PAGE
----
Over the final six minutes of the game, Bird hit 5-of-6 shots and scored 14 of her 22 points in the fourth quarter, helping Seattle clinch a spot in the WNBA Finals. Bird later called it a “career-defining moment.”

Seattle went on to sweep the Washington Mystics in the WNBA Finals and Bird — who averaged a career-best 7.1 assists per game in the regular season — was a champion again. Stewart, the Finals MVP, wore the shirt above during the Storm’s championship parade.

The definition of a power couple

Quick, name a cooler couple in sports. Didn’t think so.

Bird revealed she was gay and dating U.S. Soccer and Seattle Reign star Megan Rapinoe in an ESPN story in 2017. Days later, Rapinoe sat courtside when the Seattle Storm hosted the WNBA All-Star Game. Since, they became the first gay couple to pose in ESPN The Magazine’s Body Issue (2018) and set the bar both for their sports dominance and commitment to social justice issues.

In 2019, Bird cheered on Rapinoe in France as she won top player honors and captained the U.S. women’s national team to the Women’s World Cup title. And this summer, Rapinoe lived with Bird in the WNBA bubble in Bradenton, Florida.

But whether they’re calling for unity against racial injustice as hosts of the 2020 ESPYs with Seattle Seahawks quarterback Russell Wilson, or merely hanging courtside at the 2019 NBA All-Star Weekend (below), they are a world-class athlete power couple whose popularity has spawned “Rapinoe-Bird 2020” T-shirts.

Let Russ … pay homage to Bird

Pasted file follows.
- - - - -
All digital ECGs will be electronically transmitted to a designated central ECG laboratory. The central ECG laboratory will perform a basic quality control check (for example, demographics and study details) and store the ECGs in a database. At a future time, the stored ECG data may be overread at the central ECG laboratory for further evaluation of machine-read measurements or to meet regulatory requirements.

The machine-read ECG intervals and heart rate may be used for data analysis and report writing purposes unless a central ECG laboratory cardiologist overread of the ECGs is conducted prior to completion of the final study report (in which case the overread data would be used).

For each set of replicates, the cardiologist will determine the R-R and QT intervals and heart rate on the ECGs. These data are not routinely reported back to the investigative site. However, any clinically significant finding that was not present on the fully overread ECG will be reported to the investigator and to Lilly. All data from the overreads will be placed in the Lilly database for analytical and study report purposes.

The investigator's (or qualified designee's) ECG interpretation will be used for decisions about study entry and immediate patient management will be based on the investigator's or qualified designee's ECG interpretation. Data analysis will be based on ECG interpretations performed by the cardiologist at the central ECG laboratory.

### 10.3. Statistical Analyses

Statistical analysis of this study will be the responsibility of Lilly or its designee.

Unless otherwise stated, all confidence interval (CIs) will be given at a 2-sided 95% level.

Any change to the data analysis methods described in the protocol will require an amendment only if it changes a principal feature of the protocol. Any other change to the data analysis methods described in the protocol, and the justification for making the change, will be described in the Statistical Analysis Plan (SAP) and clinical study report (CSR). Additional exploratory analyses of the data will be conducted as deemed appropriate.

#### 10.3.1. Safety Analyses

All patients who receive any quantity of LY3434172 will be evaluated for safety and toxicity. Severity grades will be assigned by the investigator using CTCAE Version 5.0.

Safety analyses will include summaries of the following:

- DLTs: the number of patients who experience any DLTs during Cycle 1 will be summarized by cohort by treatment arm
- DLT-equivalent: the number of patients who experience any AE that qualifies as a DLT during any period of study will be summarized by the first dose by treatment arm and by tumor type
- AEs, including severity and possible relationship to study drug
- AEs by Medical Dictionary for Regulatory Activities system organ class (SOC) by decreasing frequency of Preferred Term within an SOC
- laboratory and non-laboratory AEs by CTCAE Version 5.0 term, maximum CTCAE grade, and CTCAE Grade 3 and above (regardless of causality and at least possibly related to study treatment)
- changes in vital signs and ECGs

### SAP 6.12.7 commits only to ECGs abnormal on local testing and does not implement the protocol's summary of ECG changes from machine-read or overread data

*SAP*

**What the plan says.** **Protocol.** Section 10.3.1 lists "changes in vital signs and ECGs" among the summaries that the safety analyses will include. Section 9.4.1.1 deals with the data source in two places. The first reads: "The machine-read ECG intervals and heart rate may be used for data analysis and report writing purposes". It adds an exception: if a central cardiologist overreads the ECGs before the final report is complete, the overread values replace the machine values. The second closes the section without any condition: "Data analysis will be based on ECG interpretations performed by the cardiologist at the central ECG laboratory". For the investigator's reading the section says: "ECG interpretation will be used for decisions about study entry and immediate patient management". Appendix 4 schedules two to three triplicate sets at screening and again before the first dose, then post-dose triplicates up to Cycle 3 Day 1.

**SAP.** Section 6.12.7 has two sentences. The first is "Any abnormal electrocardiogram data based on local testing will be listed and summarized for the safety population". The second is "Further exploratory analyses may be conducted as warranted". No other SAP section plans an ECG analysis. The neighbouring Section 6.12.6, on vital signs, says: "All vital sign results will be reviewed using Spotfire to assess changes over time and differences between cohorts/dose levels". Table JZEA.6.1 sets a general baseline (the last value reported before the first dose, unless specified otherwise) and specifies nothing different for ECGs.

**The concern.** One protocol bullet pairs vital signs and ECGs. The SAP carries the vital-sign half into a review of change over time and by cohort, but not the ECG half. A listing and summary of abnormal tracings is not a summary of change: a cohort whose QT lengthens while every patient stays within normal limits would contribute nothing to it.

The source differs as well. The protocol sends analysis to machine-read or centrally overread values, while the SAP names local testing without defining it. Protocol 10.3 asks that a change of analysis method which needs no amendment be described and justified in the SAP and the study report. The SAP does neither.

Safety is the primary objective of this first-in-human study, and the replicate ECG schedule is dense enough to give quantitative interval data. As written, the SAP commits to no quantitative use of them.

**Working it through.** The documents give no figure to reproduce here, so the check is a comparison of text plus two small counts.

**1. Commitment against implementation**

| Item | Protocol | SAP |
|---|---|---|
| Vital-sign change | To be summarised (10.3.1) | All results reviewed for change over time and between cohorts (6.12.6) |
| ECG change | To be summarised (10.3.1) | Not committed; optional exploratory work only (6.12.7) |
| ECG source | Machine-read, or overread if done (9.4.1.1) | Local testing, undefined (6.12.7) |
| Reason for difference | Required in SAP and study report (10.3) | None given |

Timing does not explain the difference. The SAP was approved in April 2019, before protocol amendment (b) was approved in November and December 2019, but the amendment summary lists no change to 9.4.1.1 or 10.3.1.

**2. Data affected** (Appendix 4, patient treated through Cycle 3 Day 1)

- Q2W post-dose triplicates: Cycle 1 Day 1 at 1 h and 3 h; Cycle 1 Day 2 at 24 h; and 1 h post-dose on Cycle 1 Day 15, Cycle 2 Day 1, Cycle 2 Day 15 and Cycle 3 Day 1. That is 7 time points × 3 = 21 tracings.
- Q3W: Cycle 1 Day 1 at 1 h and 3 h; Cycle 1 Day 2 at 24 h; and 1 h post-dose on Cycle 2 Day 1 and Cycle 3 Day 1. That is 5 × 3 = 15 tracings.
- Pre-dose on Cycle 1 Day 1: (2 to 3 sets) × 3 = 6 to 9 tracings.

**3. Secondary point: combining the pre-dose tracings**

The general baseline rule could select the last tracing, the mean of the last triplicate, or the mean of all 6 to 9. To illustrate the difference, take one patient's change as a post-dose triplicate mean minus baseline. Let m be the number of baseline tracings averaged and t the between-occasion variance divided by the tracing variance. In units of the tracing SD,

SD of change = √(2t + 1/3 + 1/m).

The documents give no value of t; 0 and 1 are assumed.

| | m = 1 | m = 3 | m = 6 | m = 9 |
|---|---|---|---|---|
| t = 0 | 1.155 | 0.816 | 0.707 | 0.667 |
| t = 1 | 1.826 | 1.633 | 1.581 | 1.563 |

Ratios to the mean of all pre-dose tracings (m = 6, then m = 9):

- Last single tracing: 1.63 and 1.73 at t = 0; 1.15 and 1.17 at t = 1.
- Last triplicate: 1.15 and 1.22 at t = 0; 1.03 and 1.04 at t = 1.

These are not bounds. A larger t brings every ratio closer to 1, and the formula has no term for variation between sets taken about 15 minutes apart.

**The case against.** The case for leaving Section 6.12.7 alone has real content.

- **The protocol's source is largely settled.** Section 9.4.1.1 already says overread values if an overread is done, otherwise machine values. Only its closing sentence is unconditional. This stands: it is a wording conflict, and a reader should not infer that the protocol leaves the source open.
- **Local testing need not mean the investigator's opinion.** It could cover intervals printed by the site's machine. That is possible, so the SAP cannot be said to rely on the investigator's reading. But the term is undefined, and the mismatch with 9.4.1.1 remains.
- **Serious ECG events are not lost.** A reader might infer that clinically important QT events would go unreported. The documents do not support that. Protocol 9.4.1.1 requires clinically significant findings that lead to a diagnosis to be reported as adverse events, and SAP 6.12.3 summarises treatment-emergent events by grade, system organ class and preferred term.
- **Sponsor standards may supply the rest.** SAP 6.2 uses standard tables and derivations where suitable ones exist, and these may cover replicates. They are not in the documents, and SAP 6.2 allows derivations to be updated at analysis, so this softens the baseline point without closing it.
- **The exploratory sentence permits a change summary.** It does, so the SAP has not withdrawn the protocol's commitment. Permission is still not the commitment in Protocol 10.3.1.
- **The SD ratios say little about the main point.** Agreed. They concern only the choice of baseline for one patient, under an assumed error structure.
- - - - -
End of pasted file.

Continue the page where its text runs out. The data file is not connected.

Female athletes never need male athletes to justify them. But when one of the leading NFL MVP candidates arrives to his Sunday Night Football game — and his postgame news conference — wearing Bird’s Storm jersey, it’s worth taking notice.

And listening. Because Russell Wilson not only wore Bird’s jersey backward so her name and number were easily seen, the Seattle QB likened himself to Bird, who had voiced a minute-long segment that NBC aired prior to the game calling for “Russ for MVP.”

The Seahawks trailed the Minnesota Vikings by five points when Wilson orchestrated a 94-yard drive in the final 1 minute, 57 seconds, including a 39-yard completion on fourth-and-10. Seattle won on Wilson’s 6-yard touchdown pass to DK Metcalf with 15 seconds to play.

When asked about the game-winning drive, Wilson responded: “I feel like Sue Bird in the clutch.”

How it’s going

In 2015, the Storm selected Notre Dame star Jewell Loyd with the No. 1 draft pick. The following year, fresh off of four consecutive NCAA titles, Stewart became the next No. 1 overall pick to come to Seattle.